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Students are often faced with pages upon pages of reading as part of the curriculum handed to them by their professors. Traditionally, in order to gauge whether or not students are reading books and articles, professors either turn to asking questions in the classroom or assigning papers and essays on the allocated material. With the use of new classroom technology from CourseSmart, however, it has become a lot easier to tell whether or not students are skipping out on their reading.
CourseSmart is a library of eTextbooks and digital course material available to instructors and students. With CourseSmart, professors can evaluate eTextbooks and students can rent them instead of purchasing in order to save money. CourseSmart already provides over 40,000 titles from fifty publishers and is used in over 100 institutions, according to Good E-Reader.
Senior vice president of marketing at CourseSmart, Cindy Clarke, says that the program is also compatible with other digital learning portals used by colleges and universities, such as Blackboard, Desire2Learn, Pearson LearningStudio, and Moodle. CourseSmart was launched last year and many universities across the United States plan to adopt the technology for the fall semester.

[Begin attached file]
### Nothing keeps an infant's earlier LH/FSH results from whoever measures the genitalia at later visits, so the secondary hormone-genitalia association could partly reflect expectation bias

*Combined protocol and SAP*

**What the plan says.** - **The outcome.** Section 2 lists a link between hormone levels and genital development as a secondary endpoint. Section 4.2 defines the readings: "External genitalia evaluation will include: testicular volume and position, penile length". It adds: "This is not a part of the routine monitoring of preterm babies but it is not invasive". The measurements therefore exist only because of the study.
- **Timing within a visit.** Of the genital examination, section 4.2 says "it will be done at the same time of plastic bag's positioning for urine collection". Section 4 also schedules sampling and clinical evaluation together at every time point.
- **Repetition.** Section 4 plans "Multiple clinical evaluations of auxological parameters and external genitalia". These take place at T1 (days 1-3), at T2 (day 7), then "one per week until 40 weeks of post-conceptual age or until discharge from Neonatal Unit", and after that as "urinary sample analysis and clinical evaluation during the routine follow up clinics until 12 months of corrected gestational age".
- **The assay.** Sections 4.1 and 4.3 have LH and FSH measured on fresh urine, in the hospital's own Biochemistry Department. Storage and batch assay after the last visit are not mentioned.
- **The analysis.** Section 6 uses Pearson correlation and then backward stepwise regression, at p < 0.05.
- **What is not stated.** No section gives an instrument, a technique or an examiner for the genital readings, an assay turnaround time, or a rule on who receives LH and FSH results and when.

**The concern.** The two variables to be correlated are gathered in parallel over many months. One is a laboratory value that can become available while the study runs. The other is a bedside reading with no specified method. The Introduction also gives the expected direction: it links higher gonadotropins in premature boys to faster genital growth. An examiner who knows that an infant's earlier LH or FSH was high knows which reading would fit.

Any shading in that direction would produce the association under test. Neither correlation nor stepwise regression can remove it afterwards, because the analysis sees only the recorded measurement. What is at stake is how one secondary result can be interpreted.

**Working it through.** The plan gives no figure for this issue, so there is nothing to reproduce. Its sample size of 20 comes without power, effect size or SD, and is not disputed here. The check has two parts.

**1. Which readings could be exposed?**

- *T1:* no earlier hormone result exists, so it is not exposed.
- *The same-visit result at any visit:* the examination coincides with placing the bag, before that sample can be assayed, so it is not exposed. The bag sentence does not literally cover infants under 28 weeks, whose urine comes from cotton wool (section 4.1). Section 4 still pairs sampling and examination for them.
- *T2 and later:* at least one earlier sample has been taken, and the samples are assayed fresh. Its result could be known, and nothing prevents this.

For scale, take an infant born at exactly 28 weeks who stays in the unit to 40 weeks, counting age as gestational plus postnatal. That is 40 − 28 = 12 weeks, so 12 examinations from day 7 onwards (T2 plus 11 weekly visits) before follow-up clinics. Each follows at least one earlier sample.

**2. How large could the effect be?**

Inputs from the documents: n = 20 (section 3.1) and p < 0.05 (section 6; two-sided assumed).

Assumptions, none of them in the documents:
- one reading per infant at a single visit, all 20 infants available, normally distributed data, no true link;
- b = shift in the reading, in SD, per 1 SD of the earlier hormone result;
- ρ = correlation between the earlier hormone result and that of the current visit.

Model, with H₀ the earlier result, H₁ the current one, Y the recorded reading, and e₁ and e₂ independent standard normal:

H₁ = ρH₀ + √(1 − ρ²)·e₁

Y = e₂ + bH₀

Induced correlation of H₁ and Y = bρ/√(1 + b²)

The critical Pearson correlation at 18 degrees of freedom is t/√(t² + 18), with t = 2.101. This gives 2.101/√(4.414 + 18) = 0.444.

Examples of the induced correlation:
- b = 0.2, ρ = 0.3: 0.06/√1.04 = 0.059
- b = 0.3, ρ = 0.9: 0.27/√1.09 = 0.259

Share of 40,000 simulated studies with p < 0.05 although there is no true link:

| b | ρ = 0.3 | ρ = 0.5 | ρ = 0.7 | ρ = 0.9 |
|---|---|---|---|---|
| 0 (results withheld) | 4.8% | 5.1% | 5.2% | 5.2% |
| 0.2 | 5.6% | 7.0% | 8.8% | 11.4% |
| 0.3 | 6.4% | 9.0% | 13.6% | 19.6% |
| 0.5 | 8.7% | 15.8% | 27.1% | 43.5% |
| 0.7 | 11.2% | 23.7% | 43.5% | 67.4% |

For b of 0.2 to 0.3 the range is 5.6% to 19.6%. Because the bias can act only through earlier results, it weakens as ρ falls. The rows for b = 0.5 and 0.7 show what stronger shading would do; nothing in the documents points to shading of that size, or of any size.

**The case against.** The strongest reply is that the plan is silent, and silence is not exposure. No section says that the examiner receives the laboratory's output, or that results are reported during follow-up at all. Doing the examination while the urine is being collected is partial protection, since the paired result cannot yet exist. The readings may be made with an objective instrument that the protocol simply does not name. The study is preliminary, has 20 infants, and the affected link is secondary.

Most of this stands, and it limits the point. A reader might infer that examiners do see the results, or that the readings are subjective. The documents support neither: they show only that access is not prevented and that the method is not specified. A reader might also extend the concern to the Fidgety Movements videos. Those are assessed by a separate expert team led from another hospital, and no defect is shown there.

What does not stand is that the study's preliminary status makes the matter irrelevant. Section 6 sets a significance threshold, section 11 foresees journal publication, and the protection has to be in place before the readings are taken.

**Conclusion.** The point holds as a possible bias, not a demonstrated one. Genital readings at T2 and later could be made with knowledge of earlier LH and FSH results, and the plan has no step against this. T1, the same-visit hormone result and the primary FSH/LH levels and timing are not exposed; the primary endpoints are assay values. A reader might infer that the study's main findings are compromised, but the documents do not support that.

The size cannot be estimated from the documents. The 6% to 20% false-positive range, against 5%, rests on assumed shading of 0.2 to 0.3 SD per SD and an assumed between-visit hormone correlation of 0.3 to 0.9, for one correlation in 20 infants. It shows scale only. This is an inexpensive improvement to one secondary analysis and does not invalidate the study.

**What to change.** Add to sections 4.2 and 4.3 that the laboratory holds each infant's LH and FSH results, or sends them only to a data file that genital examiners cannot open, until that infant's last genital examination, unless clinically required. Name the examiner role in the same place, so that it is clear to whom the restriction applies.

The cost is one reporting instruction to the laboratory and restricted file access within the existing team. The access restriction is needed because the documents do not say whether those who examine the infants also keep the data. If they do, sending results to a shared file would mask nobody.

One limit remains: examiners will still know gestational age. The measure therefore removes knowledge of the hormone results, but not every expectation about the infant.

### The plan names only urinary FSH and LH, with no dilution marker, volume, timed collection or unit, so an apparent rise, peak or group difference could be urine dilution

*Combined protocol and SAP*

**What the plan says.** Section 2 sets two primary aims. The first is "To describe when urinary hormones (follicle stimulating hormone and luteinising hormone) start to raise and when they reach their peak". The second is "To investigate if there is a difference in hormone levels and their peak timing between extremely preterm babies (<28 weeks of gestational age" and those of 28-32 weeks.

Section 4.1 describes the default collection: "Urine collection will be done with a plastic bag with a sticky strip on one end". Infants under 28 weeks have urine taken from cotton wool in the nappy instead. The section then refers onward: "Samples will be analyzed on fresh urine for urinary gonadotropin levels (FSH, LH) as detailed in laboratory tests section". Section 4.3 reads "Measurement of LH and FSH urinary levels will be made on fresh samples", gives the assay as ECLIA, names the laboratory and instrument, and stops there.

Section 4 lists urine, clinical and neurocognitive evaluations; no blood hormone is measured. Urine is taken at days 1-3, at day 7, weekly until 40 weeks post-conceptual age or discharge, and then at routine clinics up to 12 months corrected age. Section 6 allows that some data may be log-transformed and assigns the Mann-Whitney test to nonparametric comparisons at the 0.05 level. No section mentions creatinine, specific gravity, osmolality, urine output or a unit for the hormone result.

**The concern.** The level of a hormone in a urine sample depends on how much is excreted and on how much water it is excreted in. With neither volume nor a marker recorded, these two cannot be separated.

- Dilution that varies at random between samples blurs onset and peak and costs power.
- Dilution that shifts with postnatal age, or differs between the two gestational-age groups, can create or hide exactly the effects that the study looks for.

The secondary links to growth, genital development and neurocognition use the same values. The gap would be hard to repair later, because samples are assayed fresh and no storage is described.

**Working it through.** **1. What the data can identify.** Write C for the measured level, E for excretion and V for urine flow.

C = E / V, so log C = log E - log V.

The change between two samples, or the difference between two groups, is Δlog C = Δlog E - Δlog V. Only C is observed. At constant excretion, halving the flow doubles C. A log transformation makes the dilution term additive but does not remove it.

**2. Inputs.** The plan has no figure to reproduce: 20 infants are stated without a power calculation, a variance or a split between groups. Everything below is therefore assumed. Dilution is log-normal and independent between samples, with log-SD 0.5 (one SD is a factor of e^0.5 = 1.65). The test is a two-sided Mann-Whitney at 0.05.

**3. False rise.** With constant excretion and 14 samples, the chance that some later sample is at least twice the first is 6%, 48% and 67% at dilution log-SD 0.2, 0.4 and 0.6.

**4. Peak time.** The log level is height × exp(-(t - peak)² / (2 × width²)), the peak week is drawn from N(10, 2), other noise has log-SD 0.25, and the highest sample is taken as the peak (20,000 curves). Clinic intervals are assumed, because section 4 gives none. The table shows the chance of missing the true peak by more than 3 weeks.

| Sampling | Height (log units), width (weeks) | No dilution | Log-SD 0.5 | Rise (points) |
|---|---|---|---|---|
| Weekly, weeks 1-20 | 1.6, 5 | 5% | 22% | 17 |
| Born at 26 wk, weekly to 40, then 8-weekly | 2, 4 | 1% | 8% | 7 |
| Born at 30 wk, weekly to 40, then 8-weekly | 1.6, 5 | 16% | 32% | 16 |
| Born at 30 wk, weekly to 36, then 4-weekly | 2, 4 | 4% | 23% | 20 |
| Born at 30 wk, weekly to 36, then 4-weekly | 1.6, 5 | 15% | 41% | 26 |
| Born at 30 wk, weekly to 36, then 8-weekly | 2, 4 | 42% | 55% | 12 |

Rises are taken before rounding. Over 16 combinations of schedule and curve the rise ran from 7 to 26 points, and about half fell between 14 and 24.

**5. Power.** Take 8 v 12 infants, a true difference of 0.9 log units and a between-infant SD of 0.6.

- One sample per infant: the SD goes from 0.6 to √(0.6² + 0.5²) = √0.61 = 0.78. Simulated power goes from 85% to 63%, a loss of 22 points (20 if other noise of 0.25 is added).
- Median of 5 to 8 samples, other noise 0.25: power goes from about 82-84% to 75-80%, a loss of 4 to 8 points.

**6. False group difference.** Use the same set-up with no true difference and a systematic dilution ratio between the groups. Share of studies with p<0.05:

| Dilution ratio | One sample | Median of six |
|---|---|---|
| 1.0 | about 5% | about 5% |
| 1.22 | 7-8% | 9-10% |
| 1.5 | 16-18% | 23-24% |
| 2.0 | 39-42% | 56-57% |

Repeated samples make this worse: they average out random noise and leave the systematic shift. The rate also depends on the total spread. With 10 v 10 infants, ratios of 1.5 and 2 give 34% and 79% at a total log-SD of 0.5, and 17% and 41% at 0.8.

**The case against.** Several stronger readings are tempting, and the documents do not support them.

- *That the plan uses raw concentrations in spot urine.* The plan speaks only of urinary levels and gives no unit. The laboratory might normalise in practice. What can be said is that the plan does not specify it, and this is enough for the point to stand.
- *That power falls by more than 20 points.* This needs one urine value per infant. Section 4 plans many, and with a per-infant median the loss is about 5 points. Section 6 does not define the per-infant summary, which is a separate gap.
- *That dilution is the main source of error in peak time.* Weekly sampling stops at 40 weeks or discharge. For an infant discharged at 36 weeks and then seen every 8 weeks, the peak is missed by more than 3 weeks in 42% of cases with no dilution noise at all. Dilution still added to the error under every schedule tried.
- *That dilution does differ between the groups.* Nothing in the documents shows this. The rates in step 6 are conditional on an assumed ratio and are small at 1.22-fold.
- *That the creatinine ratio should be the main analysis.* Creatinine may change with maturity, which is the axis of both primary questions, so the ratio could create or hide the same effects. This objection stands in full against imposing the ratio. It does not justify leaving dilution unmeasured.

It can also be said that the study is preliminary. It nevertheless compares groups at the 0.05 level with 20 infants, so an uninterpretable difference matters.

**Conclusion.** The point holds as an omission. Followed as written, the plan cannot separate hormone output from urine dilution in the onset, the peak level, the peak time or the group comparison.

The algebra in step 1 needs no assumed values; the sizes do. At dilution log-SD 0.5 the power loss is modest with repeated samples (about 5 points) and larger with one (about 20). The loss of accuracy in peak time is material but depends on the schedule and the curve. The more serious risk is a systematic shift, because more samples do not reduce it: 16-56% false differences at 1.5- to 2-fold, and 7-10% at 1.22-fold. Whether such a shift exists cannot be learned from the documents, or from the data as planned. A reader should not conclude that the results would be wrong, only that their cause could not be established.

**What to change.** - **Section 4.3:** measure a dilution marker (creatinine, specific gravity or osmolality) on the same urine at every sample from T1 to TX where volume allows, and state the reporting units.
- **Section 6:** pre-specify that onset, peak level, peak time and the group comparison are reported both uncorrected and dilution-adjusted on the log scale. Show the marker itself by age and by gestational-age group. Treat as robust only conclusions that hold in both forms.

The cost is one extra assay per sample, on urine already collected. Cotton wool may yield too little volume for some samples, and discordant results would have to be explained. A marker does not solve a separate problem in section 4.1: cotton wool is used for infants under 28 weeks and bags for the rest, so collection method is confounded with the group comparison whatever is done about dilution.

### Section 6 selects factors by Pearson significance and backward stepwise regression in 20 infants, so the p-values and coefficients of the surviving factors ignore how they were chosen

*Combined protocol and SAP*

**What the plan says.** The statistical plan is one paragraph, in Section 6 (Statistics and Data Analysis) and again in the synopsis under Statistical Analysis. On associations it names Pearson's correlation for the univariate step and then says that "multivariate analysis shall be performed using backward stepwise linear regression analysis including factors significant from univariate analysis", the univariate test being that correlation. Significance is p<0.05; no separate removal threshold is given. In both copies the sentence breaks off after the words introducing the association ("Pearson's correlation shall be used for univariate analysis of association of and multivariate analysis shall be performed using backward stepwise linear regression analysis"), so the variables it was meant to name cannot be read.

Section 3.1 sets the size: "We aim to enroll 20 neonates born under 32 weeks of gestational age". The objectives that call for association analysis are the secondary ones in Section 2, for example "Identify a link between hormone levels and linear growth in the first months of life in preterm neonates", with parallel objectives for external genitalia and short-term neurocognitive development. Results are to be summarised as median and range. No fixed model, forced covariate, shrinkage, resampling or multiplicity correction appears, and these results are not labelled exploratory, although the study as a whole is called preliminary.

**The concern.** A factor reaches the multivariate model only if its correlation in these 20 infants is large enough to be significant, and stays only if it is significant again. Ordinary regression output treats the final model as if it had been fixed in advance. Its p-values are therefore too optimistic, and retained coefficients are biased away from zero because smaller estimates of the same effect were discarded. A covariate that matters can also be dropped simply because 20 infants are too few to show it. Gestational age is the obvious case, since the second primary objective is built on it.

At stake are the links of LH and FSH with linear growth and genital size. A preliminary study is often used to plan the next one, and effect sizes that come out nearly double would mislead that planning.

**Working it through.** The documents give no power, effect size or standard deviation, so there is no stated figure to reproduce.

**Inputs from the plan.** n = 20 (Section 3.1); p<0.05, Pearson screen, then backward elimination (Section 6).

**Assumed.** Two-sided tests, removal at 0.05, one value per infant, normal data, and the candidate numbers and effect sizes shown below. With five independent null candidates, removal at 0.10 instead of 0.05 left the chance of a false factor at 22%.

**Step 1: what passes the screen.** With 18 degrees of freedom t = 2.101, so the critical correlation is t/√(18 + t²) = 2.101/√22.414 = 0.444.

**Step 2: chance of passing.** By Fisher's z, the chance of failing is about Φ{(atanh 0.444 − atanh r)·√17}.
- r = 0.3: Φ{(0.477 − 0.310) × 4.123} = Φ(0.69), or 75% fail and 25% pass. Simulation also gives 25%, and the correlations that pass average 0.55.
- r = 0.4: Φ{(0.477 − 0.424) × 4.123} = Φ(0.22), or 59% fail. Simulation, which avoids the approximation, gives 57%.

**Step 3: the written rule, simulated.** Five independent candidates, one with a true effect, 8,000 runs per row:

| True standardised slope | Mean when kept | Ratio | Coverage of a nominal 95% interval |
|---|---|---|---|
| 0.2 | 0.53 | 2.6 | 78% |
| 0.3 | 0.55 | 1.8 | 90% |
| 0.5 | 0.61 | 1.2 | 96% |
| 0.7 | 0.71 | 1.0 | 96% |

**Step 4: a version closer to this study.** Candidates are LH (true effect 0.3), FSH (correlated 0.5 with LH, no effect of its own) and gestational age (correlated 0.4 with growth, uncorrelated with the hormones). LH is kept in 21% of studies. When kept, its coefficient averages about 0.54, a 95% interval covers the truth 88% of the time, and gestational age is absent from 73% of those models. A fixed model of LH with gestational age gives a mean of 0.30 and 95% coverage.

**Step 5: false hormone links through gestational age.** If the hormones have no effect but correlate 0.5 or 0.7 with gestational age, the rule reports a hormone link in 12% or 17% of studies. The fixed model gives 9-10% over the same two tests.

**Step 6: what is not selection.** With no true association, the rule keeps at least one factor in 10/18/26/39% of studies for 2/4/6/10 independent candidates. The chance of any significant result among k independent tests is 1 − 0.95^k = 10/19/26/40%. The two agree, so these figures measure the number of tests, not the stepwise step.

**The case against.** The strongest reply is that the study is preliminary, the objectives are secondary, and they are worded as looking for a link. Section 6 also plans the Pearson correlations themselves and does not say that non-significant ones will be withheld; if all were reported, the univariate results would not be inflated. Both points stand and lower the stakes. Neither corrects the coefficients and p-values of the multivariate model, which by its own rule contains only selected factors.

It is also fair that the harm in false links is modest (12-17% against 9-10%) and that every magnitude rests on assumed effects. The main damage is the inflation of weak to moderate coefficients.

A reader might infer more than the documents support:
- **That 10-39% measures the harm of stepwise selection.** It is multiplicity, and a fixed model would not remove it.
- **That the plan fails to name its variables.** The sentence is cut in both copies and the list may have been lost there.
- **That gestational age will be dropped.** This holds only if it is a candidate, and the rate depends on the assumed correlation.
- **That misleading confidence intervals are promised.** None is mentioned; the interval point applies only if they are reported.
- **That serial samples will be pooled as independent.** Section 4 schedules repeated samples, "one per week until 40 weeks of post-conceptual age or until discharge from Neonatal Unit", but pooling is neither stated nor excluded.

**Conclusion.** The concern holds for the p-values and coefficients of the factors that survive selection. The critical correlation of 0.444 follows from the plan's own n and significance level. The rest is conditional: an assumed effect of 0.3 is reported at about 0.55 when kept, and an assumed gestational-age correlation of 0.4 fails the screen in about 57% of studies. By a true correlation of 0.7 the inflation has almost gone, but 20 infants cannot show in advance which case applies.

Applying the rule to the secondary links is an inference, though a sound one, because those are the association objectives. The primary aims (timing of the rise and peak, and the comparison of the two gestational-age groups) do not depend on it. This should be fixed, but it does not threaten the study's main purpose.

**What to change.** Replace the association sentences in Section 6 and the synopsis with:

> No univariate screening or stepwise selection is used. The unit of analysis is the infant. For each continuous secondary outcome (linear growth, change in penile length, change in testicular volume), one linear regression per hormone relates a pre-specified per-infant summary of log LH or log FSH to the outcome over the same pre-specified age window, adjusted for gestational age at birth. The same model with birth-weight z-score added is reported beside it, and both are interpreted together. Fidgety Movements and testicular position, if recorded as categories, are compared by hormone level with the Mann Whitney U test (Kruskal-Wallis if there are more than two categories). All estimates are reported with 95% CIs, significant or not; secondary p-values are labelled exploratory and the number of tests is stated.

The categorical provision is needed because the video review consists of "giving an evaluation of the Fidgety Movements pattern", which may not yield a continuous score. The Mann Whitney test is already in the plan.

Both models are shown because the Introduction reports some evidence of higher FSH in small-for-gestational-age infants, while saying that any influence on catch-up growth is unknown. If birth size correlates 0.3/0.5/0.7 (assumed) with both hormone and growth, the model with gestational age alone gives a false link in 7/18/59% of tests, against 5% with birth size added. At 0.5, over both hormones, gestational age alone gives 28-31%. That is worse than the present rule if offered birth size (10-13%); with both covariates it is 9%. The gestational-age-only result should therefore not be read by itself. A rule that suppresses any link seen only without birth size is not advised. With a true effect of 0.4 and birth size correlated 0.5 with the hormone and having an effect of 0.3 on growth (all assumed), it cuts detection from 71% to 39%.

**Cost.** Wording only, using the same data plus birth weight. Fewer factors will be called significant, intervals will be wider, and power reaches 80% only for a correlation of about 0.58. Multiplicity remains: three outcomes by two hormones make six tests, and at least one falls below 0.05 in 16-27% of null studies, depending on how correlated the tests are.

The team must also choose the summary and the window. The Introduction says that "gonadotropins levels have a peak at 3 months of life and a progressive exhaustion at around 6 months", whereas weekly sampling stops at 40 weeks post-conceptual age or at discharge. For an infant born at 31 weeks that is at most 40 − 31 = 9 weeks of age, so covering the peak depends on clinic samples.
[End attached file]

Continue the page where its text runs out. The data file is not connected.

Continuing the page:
With Coursework, students are given the option of reading eTextbooks on the computer or downloading CourseSmart Apps for iPads, iPhones, and Android devices.
In addition to providing cost-efficient renting of eTextbooks, CourseSmart also gives professors and publishers insight into whether or not students are reading, taking notes, or making highlights into the digital material. By using an engagement index, CourseSmart offers profiles to professors of how students are using the material, and whether or not they are regularly reading the material or accessing the eTextbook the night before the course. “It’s Big Brother, sort of, but with a good intent,” said Tracy Hurley, the dean of the school of business at Texas A&M, in an interview with the New York Times.
Students do not have access to their engagement index and there have been concerns over the issue of privacy. As the New York Times points out, students can also interfere with the data collecting process by highlighting paragraphs at random or by opening eTextbooks and leaving them open while they do other non-class work related things. Tori Floyd, a blogger for The Right Click, also questions whether or not the data collecting attempts are accurate considering that students differ in how they learn and take notes, with some students still opting to take notes on paper or in the classroom, as opposed to highlighting in eTextbooks.
In a blog post about CourseSmart, Mercy Pilkington for Good E-Reader wrote, “It’s no longer enough to create a digital edition of a standard academic textbook; today’s learners and educators want all-in-one solutions that allow access anywhere, while also providing self-evaluation and feedback on curriculum engagement.”
CourseSmart is far from perfect, but it does provide a far better glimpse into how students are utilizing their textbooks than before. It also gives an idea about what classrooms will look like in the future, as technology becomes the norm and hardcopy textbooks less common. At the very least, and as college textbook prices continue to increase, eTextbooks, for purchase and rent, will create a cost-effective option for students if the option is available.